Digital delay pedals have had a funny old life. When they started appearing back in the ’80s, there didn’t seem any doubt: their bright, clean sound made the murky wobbles of the old analogue type sound like frog-farts in comparison, and they were much more controllable too. Like tape-based recording and vinyl record collections, analogue delay was surely bound for the bucket labelled ‘diehards only’.
But then guitarists began to realise something: that perfection is not so perfect after all. And that murky, wobbly frog-farts can actually sound pretty sensational in the right context. There were only two things that could save digital delay from looking like one huge mistake: its awesome flexibility and, ironically, its potential for being manipulated to sound like analogue.
The flexibility part gave us such delights as ping-pong stereo delays, ducking delays, reverse delays and a whole generation of looper pedals; the ‘faux analogue’ part is what we’re looking at – and more importantly, listening to – today. Have the digital boffins really nailed it? Let’s find out.
These are samples of the same few simple chords and runs played through seven delays: a Roland RE-301 (tape), a Watkins Copicat (tape), an Electro-Harmonix Memory Toy (analogue), a Mooer Ana Echo (analogue), a Lone Wolf Old School Delay (digital) and Line 6’s latest digital emulations of both tape and analogue delay.
Settings have been matched up as closely as possible, taking the fixed speed of the Copicat as a starting point; one of the newer pedals wasn’t able to repeat quite so slowly so you may notice it’s a little quicker than the others. The guitar is a Gibson SG, the amp a blackface Fender Princeton Reverb.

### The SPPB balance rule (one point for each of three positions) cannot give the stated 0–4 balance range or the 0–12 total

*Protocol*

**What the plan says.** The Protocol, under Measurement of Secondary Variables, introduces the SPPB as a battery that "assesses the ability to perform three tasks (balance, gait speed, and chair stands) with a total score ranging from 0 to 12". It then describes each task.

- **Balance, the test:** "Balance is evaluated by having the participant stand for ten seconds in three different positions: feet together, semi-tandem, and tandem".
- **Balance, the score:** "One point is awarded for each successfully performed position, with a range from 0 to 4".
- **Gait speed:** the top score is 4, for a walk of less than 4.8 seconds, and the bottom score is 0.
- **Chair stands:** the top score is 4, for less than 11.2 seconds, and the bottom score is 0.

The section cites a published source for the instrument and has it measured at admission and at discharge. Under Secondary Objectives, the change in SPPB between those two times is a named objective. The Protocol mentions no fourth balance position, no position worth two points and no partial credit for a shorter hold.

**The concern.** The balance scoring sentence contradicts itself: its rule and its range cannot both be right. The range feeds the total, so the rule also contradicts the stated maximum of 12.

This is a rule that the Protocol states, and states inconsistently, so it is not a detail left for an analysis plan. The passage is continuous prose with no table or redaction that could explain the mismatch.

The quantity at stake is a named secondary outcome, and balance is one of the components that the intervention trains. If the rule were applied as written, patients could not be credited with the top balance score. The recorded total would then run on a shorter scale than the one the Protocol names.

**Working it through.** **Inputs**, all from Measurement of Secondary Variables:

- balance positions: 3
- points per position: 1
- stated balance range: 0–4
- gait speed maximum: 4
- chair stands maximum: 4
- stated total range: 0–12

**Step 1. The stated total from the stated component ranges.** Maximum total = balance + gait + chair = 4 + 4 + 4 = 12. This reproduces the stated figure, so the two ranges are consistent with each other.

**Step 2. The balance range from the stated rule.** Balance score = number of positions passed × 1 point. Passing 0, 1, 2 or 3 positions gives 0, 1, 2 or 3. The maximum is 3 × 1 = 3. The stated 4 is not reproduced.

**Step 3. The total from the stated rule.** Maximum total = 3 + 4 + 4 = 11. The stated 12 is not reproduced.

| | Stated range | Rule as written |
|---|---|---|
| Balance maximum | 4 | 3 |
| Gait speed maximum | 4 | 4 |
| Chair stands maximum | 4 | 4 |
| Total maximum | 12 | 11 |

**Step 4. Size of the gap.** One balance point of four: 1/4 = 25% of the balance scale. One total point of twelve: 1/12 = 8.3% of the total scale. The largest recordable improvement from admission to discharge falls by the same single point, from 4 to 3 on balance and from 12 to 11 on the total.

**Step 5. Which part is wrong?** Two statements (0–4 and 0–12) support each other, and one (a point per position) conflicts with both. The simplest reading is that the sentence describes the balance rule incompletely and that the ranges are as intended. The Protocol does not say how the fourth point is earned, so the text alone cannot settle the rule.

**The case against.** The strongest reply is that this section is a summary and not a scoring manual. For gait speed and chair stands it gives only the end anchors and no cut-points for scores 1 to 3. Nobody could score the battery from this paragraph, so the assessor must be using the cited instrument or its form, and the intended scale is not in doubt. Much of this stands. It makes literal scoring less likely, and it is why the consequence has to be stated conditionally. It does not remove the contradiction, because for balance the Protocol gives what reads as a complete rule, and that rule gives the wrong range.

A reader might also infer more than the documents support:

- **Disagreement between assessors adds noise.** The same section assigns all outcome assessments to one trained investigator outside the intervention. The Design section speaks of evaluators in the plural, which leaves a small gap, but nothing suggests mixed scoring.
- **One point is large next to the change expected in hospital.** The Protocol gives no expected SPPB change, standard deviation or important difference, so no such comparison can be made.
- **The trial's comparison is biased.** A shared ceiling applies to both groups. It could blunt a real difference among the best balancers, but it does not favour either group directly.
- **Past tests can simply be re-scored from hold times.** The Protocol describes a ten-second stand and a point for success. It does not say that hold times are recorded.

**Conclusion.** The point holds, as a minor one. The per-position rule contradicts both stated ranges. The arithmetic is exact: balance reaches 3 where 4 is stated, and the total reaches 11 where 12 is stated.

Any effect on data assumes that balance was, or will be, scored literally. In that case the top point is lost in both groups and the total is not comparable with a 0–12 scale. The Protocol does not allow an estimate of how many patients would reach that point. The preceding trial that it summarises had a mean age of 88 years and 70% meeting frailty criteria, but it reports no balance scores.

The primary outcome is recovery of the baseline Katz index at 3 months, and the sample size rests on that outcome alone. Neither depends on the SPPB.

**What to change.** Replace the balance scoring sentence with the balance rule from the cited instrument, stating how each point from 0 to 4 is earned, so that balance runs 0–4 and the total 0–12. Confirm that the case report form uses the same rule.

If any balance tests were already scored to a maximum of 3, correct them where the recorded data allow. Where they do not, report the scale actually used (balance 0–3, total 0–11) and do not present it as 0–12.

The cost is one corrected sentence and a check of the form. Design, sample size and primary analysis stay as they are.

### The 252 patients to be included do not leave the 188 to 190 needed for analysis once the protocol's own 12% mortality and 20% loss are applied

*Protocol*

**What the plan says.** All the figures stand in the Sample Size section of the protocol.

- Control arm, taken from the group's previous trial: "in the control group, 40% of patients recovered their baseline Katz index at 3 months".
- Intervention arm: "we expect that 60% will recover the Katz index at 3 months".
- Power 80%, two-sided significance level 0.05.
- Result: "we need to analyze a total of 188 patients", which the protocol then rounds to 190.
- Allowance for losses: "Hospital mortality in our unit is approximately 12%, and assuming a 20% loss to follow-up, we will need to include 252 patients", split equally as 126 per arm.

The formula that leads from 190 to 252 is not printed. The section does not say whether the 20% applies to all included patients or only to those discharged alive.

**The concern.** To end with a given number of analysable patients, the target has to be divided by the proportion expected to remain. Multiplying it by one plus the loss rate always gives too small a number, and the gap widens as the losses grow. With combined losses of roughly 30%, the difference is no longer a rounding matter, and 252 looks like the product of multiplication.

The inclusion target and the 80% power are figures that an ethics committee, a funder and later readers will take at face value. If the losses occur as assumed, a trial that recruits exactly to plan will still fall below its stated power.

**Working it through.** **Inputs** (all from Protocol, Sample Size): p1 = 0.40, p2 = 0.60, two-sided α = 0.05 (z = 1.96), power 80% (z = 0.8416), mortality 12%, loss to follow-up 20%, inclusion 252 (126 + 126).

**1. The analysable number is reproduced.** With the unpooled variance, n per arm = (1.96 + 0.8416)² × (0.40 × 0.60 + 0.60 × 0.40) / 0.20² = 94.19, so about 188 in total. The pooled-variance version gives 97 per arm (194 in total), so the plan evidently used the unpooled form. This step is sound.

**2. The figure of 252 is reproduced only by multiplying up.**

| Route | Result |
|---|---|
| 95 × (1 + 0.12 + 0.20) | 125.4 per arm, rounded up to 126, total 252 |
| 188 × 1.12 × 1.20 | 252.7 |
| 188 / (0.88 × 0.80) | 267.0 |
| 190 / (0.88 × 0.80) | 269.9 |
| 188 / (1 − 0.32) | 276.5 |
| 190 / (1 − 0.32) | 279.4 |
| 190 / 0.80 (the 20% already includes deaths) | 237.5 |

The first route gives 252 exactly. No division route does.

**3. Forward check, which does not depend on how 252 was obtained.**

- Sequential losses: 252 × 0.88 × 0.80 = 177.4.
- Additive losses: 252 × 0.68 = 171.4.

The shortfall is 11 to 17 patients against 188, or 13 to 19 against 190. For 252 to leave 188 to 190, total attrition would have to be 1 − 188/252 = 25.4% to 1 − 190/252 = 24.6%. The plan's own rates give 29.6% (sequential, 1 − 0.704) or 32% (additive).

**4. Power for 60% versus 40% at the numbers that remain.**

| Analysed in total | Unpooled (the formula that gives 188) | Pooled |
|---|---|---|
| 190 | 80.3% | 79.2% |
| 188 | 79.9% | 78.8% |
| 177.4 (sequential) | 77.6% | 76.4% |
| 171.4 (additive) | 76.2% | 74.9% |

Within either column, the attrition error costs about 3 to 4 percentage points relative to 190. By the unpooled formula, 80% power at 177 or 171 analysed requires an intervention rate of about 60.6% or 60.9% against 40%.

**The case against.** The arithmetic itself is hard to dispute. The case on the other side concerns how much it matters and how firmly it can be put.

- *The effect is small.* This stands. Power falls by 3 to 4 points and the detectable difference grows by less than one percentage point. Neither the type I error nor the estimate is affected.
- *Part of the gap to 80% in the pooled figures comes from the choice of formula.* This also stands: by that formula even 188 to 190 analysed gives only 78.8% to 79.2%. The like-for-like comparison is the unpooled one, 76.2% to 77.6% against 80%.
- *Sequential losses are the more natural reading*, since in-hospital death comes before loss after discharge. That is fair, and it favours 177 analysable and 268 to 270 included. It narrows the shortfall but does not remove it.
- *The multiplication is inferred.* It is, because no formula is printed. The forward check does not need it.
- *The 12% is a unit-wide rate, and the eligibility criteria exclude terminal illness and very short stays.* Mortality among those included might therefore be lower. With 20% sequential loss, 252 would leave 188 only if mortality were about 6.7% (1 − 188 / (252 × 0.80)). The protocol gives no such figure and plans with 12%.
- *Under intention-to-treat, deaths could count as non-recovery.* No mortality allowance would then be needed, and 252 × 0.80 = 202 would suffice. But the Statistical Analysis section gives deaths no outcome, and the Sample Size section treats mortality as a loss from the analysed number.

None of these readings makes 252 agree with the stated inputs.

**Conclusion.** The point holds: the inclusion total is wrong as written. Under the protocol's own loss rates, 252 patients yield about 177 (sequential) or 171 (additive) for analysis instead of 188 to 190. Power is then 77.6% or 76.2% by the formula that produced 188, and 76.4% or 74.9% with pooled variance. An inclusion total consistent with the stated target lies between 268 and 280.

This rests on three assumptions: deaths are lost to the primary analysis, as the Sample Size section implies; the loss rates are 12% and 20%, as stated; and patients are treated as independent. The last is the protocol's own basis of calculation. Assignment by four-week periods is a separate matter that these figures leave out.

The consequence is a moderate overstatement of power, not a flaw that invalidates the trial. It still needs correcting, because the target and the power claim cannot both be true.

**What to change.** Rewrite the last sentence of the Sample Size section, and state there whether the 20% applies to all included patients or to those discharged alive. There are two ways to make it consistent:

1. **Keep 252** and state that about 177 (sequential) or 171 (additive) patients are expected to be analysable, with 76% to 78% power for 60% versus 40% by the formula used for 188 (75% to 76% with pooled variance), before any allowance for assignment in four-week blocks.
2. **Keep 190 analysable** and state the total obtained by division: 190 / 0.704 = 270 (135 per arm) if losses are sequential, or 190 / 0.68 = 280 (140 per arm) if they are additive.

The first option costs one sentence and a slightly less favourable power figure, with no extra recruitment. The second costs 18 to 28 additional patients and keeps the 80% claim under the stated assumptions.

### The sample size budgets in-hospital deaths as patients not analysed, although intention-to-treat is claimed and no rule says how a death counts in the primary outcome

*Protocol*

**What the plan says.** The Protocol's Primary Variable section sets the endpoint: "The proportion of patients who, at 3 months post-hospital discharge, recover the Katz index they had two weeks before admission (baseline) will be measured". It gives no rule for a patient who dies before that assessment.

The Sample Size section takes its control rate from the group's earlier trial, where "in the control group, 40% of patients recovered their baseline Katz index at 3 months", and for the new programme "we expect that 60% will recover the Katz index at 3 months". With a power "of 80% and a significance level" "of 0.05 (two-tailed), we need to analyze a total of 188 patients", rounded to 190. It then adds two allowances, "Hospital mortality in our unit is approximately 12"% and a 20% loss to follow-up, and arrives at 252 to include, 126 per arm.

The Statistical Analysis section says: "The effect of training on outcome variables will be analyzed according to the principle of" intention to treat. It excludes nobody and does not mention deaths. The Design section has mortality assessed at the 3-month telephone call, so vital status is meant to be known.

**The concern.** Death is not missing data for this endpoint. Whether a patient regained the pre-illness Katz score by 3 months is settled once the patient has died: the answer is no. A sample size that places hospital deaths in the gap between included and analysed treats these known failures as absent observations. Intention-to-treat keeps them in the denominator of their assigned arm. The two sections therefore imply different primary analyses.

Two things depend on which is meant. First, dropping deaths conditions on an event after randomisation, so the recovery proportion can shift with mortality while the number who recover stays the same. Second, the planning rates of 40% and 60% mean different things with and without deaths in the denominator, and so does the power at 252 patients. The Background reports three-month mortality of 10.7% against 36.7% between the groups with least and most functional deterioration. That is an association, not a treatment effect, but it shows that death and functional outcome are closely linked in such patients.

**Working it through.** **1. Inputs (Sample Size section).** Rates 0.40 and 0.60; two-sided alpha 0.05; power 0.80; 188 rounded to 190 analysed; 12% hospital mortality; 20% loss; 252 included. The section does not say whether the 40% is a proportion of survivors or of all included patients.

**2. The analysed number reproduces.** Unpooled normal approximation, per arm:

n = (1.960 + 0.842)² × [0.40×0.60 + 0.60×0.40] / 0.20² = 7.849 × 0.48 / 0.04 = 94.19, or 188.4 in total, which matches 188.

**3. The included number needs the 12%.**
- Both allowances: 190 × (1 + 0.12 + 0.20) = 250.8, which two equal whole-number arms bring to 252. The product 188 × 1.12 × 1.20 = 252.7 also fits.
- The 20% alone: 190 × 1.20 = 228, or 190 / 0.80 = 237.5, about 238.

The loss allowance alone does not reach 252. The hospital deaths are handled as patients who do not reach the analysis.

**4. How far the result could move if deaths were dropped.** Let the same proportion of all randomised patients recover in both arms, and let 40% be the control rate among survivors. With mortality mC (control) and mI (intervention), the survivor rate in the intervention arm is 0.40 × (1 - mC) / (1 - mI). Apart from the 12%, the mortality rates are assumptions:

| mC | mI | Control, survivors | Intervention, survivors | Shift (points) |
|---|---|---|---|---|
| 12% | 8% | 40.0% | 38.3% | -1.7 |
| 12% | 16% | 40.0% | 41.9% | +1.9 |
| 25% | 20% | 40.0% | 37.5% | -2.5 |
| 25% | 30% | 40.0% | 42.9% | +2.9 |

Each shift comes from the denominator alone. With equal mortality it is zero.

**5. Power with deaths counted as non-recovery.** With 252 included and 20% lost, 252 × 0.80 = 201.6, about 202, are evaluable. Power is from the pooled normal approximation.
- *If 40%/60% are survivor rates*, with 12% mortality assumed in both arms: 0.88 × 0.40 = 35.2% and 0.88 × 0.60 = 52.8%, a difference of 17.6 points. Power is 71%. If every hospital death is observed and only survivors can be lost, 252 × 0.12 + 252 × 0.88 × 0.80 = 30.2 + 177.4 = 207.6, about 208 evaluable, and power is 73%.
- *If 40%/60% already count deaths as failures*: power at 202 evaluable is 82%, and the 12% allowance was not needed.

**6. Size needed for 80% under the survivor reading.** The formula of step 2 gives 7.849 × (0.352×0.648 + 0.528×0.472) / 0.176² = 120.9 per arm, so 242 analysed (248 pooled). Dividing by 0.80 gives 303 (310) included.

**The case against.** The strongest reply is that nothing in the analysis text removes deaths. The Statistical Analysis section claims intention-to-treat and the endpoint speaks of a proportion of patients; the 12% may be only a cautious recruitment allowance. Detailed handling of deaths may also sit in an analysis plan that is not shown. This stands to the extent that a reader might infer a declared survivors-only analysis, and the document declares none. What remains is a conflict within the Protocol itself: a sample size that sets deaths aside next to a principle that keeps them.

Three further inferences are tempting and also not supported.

Naturally, the samples have been jumbled up – so the challenge is to see if you can work out which is which.
There’s nothing here that shows itself up as dramatically inferior – and nothing that’s really, really obviously digital. And to be fair, both the tape delays (in particular the Watkins) have powerful solid-state preamps that lend a lot of extra warmth not only to the repeats but to the guitar sound itself, which is beyond the remit of the average stompbox.
Line 6 are perhaps trying a little too hard with their emulations of analogue degradation and tape flutter – they end up sounding rather thin – but that can be corrected, to an extent, by playing with the settings. The Lone Wolf, meanwhile, sounds great but surprisingly generates more hiss than its analogue rivals. It’s the Mooer that’s slightly speedy even at minimum delay time.
Other not-quite-analogue stompers worth checking out include the TC Flashback, the T-Rex Reptile 2 and the mighty Strymon El Capistan. In fact there are hundreds – and the only thing to remember is that, if the makers don’t say whether a delay pedal is digital or not, that means it is.
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